We’re pretty sure that right now, you’re looking for ways to ‘ease’ through the quitting process – which you’ve probably read is quite challenging for most smokers.
Nicotine replacement therapy (NRT) is one of the best ways to make quitting smoking a lot smoother and more manageable.
But the truth is, NRT doesn’t work for everyone, and patches may cause side effects after weeks of using them.
In this post, we’ll explore the potential side effects of nicotine patches, why they happen, and what we can do about them.
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The Long-Term Side Effects of Nicotine Patches
During the first week or two, you might not feel any issues with wearing nicotine patches. It’s when you’re a few weeks into use that the side effects of nicotine patches may start.
Here are the potential side effects of long-term nicotine patch usage:
If your patch makes your skin feel itchy, red, and rough the first time, you might be allergic to the patch. On the other hand, some motivated smokers report the same symptoms after using nicotine patches for more than 2 to 3 weeks.
Motivated smokers experiencing an immediate allergic reaction should stop using their nicotine patches and see their GP immediately to get an alternative treatment.
For those who experienced the symptoms after weeks of use, they can apply the nicotine patch to another part of the body and see if it doesn’t get irritated.
For instance, if you’ve always placed it on your left shoulder, place it on the other shoulder or another part of the body (somewhere that doesn’t sweat too much as it could fall off).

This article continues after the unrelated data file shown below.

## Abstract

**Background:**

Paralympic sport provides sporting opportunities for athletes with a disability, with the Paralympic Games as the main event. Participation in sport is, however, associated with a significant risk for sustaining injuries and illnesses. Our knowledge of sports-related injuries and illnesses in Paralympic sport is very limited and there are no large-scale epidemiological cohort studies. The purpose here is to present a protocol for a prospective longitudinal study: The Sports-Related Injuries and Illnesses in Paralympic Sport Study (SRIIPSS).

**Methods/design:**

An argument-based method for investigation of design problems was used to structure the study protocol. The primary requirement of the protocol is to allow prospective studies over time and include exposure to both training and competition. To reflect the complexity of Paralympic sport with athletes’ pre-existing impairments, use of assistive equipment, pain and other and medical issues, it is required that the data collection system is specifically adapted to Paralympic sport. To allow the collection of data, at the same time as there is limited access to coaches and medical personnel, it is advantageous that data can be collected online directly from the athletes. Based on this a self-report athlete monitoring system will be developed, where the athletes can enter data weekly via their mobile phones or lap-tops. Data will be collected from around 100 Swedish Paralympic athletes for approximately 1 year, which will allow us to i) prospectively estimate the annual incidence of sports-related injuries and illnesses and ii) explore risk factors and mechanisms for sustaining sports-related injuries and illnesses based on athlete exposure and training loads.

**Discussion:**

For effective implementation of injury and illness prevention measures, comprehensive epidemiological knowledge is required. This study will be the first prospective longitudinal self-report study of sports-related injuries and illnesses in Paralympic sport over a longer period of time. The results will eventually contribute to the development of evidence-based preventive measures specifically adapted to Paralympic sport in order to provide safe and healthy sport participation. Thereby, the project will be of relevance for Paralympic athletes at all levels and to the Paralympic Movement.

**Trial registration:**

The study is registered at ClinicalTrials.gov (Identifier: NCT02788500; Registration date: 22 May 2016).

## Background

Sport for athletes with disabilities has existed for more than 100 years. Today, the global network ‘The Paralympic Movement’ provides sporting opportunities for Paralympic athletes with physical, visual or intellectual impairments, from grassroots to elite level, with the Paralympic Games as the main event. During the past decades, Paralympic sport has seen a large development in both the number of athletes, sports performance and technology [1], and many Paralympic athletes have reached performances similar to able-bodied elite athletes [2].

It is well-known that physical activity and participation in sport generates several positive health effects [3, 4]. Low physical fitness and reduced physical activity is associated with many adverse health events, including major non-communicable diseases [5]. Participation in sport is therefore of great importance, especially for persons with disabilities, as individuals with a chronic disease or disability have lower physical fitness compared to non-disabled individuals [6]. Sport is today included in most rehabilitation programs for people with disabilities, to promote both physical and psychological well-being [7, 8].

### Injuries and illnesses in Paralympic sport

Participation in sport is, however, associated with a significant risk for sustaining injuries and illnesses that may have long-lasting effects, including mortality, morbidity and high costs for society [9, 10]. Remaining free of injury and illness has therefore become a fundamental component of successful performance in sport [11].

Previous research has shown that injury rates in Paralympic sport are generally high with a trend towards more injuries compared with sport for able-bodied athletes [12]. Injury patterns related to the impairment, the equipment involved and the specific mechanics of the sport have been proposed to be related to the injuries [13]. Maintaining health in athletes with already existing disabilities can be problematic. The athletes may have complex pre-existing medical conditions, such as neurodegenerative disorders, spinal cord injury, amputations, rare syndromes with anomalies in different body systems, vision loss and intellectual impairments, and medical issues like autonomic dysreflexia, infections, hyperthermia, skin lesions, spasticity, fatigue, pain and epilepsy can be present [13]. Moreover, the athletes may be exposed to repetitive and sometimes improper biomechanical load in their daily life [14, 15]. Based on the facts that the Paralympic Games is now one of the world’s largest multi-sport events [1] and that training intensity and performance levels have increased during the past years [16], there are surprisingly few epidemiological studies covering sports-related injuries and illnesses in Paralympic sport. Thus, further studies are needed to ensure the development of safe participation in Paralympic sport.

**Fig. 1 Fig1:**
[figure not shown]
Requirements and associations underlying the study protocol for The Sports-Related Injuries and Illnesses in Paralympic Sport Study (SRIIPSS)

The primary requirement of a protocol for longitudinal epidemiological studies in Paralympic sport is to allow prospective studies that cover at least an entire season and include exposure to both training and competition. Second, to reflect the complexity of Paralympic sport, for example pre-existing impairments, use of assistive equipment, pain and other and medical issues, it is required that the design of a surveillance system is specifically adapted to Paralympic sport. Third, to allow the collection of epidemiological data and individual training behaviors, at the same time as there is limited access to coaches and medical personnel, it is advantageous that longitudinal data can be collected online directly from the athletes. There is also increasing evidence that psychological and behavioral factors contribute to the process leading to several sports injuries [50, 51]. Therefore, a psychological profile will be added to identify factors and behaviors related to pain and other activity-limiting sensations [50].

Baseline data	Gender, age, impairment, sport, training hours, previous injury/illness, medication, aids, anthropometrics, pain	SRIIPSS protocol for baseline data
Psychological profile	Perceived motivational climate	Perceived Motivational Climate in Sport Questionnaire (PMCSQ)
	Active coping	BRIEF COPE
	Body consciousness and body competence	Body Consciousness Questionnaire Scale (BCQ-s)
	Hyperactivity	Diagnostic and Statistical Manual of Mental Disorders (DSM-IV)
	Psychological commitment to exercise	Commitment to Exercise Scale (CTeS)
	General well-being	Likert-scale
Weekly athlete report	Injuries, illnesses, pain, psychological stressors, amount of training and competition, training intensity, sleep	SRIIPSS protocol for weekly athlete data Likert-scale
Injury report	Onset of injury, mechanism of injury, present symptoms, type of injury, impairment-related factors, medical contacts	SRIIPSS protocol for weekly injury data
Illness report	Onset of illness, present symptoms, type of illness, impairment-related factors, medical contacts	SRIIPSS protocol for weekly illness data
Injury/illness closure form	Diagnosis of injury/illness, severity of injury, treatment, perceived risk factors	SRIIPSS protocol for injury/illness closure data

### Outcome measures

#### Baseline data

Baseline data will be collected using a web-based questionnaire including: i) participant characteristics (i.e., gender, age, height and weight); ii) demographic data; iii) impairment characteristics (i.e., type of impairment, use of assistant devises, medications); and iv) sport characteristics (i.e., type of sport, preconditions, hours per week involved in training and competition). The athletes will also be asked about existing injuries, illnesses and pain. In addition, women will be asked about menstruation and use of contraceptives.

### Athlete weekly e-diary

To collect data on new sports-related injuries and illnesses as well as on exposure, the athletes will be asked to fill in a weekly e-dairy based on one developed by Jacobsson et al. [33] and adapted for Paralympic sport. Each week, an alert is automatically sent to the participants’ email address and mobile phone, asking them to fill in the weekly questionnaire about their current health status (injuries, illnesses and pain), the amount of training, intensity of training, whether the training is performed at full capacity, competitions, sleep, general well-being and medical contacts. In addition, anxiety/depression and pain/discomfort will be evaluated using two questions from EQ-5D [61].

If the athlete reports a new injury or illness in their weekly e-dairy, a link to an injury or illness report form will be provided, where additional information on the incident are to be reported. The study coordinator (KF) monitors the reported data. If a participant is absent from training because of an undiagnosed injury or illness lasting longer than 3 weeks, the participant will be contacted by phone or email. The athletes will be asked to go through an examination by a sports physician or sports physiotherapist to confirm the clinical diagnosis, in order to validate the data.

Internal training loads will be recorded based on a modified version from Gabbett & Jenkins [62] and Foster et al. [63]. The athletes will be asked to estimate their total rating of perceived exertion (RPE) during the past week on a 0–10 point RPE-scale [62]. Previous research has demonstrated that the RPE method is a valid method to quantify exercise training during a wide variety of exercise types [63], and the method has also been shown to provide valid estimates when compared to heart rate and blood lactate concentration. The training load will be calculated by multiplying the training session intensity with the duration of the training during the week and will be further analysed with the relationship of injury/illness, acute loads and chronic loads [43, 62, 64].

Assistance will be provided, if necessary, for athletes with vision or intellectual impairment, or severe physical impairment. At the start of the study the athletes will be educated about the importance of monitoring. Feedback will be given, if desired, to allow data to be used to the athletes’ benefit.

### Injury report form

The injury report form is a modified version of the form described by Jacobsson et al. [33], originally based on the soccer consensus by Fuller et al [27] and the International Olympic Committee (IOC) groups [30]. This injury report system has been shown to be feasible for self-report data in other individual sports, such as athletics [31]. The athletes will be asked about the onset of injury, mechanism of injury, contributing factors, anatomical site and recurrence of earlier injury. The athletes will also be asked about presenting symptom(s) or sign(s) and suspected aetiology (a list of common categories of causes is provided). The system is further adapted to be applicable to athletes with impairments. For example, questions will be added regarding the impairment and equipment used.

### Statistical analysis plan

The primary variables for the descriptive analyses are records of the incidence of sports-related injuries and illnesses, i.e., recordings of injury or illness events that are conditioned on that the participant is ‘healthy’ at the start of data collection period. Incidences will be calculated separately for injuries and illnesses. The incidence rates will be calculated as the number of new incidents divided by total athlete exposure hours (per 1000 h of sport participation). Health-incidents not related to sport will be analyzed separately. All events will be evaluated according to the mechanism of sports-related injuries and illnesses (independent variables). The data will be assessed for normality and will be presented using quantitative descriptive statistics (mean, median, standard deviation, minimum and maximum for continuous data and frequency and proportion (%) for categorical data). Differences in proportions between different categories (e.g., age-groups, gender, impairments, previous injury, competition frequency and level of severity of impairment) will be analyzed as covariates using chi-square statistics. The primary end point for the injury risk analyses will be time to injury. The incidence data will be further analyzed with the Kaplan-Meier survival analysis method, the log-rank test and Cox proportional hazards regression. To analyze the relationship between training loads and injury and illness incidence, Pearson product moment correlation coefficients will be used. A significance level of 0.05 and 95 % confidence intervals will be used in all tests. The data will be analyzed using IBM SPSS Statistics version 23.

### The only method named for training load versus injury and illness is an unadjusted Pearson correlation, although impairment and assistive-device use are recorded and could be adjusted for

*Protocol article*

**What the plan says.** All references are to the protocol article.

Remember the first time you puffed a cigarette? You likely experienced a quick head rush followed by a lightheaded feeling. You might experience the same once you start using nicotine patches.
If you’re experiencing any nausea, it’s most likely that the nicotine content of the patch is higher than your usual intake.
While a pharmacist can recommend the right dosage based on your cigarette intake, it’s better to call a bulk-billing GP for advice to get the dosage correct the first time.
Do you feel like someone squeezed your shoulder after placing the patch? This is typically normal.
Transdermal patches – including nicotine patches – might cause you to feel a small amount of pressure on the area they’re applied on.
However, if you feel like having a bruised or weak shoulder after weeks of using the NRT patch, it might be time to lay off using it to alleviate symptoms.
One explanation for this side effect is nicotine’s capacity to constrict blood vessels. Transdermal nicotine patches contain a small dose of nicotine concentrated on one area of the body.
If you repeatedly attach a patch on the same spot for weeks, the blood vessels in the area may have been constricted for too long. Your muscles haven’t received the proper level of nourishment for too long, causing them to feel weaker and sensitive.
When this happens, you can stop using the patches altogether to feel some relief or place them in a different spot each time.
While nicotine is quite harmless (it’s the chemicals in cigarette smoke that are harmful), it can cause the body to react with some discomfort to its presence.